Demise of Exodus International unleashes a wave of Christian gloom and waffle
THE news this week that the world’s oldest “gay cure” outfit – Exodus International – is to shut down “with immediate effect” – has, predictably, unleashed torrents of sour comments from Christian fools who simply won’t let go of the notion that “reparative” therapy works.
In announcing the closure of Exodus International, its President, Alan Chambers, issued a grovelling apology to the gay community, saying he was “deeply sorry” for the “pain and hurt” he, his organisation, and churches in general have inflicted on many people over the years.
This report adds that Chambers declared:
MY wife Leslie and my beliefs center around grace, the finished work of Christ on the cross and his offer of eternal relationship to any and all that believe. Our beliefs do not center on ‘sin’ because ‘sin’ isn’t at the center of our faith.
Following the announcement, a number of Christian groups expressed their disappointment with Chambers’ decision and statement, which they found to be “confusing”.
Albert Mohler, President of the Southern Baptist Theological Seminary waffled:
While Alan Chambers is right when he insists that our beliefs do not center on ‘sin’ because ‘sin’ isn’t at the center of our faith, he seems to have lost sight of the fact that Christ came to save us from our sin. Thus, sin is inseparable from our story of salvation in Christ.
It is far better for the ministry to disband than to misrepresent the Christian community and the Gospel. The greatest tragedy is that persons experiencing same-sex attractions or involved in same-sex sexuality will be further confused by the capitulation of Exodus International.
Peter Sprigg of Family Research Council agreed.
The closing of Exodus International is probably for the best, since it had already ceased to perform its original function of offering hope for changing one’s sexual orientation. The ex-gay movement has nothing to apologize for. The message that ‘change is possible’ is a modest one. It does not mean that change is easy … But to apologize for saying ‘change is possible’ is to deny both human freedom and the transforming power of the Gospel of Christ.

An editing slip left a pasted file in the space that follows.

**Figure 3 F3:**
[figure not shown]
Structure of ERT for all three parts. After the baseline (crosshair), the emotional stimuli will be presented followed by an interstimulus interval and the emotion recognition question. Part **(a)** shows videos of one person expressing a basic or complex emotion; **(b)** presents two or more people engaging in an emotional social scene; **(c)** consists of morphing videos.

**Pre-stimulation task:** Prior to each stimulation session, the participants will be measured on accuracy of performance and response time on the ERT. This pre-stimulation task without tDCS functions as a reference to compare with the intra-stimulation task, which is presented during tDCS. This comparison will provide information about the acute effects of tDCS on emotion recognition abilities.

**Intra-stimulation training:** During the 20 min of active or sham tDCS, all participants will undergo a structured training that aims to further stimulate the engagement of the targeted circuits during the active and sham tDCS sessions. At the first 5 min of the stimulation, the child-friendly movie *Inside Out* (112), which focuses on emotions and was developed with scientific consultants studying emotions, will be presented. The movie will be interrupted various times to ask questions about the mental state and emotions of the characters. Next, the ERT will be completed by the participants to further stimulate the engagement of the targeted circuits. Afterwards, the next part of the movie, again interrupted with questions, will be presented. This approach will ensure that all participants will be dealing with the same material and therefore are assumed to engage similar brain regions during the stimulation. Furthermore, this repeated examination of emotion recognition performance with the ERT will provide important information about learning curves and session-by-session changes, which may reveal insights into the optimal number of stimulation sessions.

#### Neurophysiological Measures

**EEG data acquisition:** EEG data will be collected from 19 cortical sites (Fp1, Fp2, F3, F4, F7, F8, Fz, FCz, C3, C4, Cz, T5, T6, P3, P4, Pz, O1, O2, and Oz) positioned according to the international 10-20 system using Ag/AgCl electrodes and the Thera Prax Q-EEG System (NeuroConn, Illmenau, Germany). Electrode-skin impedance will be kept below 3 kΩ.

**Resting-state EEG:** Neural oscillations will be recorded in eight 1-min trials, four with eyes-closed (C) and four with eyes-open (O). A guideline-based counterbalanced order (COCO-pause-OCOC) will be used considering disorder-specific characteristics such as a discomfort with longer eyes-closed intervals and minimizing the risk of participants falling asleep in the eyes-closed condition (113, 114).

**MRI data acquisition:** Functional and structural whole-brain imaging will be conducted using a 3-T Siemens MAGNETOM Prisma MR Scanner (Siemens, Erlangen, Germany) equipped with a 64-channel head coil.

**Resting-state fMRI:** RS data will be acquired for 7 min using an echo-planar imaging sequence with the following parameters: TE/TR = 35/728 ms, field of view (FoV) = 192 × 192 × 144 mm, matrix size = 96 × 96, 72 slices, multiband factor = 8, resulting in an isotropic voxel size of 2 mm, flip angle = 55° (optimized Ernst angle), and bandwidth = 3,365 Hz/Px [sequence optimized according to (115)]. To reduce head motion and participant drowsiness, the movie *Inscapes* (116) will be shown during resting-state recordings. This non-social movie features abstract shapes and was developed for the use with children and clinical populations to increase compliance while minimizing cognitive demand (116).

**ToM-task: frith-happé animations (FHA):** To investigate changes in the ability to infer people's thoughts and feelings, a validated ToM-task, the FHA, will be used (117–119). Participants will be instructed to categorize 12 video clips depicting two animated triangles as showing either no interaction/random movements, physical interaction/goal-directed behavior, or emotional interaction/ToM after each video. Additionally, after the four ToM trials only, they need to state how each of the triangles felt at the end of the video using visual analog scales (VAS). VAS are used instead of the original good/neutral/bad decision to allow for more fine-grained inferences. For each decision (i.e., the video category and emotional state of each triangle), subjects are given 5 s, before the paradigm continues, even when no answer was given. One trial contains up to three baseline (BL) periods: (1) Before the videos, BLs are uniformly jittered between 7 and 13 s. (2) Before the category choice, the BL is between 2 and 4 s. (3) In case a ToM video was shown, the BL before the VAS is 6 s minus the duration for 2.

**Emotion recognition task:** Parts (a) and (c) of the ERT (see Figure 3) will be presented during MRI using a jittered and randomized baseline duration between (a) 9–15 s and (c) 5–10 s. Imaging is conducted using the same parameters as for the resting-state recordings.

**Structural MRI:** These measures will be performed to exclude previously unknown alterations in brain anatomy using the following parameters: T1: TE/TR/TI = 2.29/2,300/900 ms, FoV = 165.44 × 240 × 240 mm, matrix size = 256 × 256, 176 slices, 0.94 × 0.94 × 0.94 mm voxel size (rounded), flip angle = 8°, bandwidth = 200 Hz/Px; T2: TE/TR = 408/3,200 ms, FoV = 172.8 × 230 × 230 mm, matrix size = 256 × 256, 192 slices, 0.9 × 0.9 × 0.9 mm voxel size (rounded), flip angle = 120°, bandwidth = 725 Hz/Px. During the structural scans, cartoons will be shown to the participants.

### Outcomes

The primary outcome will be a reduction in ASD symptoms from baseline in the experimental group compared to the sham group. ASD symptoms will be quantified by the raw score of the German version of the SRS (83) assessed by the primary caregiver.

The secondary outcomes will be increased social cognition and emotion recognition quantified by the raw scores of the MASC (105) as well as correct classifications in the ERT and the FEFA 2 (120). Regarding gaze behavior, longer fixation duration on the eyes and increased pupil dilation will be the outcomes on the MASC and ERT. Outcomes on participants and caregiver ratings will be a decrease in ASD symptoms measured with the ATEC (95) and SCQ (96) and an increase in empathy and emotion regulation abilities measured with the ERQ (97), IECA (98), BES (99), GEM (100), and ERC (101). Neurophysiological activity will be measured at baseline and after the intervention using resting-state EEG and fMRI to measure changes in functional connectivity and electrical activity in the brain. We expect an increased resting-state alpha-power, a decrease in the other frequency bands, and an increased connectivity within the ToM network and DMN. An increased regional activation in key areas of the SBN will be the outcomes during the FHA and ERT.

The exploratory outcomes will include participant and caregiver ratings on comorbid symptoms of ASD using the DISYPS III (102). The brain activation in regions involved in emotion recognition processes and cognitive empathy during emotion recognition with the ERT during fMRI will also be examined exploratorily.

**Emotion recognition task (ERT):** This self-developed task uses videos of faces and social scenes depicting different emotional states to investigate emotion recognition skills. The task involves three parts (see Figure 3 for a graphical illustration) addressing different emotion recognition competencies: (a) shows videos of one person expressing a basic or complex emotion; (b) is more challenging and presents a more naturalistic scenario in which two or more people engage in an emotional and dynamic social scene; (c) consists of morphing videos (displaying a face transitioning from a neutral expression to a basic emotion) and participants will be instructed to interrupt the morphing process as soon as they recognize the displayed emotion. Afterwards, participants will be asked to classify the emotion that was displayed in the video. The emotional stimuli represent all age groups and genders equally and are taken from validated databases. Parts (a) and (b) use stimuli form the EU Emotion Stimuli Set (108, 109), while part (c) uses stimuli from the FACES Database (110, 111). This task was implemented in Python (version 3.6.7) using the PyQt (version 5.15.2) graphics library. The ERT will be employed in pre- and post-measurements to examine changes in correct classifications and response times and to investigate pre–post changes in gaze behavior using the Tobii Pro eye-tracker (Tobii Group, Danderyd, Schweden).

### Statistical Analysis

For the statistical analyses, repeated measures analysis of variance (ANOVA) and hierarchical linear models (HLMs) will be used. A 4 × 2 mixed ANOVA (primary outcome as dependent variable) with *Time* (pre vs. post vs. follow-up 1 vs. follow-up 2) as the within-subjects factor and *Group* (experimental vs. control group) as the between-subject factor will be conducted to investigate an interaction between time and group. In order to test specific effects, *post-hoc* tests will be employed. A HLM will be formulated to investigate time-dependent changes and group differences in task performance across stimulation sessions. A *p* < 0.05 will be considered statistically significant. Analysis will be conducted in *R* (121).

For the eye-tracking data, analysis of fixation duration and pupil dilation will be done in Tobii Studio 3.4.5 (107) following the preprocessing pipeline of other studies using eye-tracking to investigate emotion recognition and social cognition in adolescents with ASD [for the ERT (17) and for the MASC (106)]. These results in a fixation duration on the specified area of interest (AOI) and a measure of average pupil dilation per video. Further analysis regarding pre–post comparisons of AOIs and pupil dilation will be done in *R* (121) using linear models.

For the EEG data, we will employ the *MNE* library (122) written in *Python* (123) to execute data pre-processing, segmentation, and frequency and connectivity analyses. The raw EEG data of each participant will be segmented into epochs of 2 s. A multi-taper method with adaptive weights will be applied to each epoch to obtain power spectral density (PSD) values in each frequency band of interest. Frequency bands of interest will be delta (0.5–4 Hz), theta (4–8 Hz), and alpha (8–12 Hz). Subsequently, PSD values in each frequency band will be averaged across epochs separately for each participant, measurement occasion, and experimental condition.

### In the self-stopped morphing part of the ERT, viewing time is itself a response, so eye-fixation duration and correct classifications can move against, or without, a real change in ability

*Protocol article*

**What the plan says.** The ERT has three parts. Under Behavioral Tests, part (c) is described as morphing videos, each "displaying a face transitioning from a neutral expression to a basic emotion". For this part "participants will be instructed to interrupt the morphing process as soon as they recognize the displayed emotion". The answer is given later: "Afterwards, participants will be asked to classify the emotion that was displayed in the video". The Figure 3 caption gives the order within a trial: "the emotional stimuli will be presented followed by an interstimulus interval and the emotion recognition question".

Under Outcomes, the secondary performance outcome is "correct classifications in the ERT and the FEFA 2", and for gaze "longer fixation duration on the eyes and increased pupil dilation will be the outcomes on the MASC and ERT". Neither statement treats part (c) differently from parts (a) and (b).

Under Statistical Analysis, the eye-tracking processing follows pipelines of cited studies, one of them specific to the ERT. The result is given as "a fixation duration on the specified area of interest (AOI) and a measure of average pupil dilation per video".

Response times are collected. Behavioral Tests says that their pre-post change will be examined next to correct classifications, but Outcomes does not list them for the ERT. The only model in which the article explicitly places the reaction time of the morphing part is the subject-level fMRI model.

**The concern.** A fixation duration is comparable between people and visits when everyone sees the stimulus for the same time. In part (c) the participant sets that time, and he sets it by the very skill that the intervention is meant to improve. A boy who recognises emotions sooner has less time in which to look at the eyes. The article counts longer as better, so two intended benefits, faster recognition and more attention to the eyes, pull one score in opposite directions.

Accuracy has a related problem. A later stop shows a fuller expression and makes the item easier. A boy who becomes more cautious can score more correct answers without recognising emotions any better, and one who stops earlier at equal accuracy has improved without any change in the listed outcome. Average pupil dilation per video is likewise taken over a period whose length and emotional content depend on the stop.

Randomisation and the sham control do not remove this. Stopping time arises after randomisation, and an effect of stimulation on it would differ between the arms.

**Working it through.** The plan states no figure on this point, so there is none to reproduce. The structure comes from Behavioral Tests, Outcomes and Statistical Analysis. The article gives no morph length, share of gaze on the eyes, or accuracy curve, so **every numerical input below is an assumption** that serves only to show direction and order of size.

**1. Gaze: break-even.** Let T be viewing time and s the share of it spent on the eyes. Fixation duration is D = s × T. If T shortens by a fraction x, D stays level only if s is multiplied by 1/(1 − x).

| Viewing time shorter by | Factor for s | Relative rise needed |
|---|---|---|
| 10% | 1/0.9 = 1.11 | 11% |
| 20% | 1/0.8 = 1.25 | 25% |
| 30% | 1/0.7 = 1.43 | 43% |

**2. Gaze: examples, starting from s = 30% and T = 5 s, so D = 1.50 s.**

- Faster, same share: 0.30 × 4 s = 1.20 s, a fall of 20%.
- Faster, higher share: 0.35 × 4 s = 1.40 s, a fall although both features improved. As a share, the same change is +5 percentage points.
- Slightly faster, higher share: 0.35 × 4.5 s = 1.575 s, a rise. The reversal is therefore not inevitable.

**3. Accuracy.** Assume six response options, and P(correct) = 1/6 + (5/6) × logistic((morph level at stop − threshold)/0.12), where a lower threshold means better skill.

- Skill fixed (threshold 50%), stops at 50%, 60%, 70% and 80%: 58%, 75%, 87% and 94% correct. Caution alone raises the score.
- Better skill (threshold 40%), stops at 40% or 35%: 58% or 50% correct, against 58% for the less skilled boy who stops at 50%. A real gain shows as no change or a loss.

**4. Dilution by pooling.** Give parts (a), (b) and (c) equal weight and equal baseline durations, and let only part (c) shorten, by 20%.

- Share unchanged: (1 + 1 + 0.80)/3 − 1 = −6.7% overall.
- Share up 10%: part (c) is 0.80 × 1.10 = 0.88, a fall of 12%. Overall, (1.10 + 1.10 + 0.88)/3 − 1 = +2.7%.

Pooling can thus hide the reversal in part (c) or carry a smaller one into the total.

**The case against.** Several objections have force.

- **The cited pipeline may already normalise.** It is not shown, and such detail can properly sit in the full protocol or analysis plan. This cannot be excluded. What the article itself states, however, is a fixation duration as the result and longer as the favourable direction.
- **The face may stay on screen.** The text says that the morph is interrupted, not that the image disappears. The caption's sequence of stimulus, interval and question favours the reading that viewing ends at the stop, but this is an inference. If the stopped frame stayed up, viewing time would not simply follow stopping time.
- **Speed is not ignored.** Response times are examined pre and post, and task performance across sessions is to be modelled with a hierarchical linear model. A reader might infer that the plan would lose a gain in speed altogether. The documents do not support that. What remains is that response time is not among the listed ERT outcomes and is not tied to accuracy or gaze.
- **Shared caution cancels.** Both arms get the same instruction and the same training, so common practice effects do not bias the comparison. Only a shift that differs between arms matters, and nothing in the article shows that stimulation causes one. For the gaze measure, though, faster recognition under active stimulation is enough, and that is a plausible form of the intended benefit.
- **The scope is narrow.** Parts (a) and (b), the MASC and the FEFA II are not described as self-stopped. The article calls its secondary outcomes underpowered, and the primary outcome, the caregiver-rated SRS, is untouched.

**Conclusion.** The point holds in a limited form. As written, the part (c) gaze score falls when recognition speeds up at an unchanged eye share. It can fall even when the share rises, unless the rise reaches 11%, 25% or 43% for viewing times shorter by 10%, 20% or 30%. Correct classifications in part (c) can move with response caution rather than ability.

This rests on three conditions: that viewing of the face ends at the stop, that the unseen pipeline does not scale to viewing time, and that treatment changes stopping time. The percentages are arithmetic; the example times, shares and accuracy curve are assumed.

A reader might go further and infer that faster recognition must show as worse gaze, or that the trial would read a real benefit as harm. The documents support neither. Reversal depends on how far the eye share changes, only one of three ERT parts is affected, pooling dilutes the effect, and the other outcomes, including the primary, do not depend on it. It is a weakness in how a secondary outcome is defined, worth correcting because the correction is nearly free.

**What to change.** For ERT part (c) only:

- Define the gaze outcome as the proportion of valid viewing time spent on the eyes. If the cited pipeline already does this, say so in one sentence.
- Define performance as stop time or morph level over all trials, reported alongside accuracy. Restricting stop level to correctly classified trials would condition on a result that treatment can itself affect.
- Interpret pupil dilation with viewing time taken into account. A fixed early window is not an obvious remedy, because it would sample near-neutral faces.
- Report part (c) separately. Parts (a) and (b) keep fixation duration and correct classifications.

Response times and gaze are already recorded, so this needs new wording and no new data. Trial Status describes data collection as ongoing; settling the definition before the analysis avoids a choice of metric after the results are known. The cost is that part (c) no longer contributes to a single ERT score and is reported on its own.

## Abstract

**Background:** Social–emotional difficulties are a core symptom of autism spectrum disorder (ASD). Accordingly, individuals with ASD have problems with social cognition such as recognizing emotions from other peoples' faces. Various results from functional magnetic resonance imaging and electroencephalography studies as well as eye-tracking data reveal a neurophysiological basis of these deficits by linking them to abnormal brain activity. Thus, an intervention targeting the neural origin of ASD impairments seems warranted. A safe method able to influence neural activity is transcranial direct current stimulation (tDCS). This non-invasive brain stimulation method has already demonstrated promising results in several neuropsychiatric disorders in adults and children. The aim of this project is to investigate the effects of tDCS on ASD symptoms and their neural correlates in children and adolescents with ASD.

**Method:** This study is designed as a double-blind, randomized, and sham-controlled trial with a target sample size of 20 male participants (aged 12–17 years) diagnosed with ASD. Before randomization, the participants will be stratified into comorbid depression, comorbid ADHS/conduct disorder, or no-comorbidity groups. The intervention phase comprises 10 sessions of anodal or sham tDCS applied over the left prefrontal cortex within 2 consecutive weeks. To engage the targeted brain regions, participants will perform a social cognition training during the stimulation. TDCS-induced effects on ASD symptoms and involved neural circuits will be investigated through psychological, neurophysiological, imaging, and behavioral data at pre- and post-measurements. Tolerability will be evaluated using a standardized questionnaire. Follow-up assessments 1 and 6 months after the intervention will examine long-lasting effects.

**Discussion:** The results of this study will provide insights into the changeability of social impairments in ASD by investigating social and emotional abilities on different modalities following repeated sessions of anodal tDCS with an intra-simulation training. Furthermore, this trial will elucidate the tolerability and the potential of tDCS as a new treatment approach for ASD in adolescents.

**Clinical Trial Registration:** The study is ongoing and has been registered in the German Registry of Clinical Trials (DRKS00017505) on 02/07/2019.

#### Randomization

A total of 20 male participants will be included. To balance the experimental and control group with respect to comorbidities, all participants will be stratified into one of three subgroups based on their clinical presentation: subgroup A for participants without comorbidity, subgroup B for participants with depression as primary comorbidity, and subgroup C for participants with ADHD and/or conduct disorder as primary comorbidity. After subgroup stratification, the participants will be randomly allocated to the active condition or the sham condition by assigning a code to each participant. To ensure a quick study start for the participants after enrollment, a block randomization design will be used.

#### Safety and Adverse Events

But one organisation of quacks that shows no signs of collapsing (as yet … just give it time) is the Restored Hope Network headed by “ex-lesbian” Anne Paulk. RHN, which is in the second day of a conference today(Saturday) in Oklahoma City, issued a statement saying:
We, the Board of Restored Hope Network, grieve the decision of Alan Chambers and the board of Exodus to close down this venerable organization.It feels like the unnecessary death of a dear friend. It would have been better for them to have stepped aside and allowed others to carry on the message of hope for transformed lives.
Although the timing of the news was a surprise to many, the shutting down of Exodus is the not unexpected outcome of a cheap grace theology that severs the confession of Christ as Savior from the confession of Christ as Lord.
Anne Paulk took time off from her lesbianism to marry John Paulk, another prominent “gay cure” advocate. Things went horribly wrong earlier this year when Paulk announced:
Today, I do not consider myself ‘ex-gay’ and I no longer support or promote the movement.I know that countless people were harmed by things I said and did in the past, Parents, families, and their loved ones were negatively impacted by the notion of reparative therapy and the message of change. I am truly, truly sorry for the pain I have caused.
His now ex-wife retorted:
I will pray for him.
Meanwhile, Chambers is off in another direction. He wants to start a conversation with gays damaged by his and similar ministries.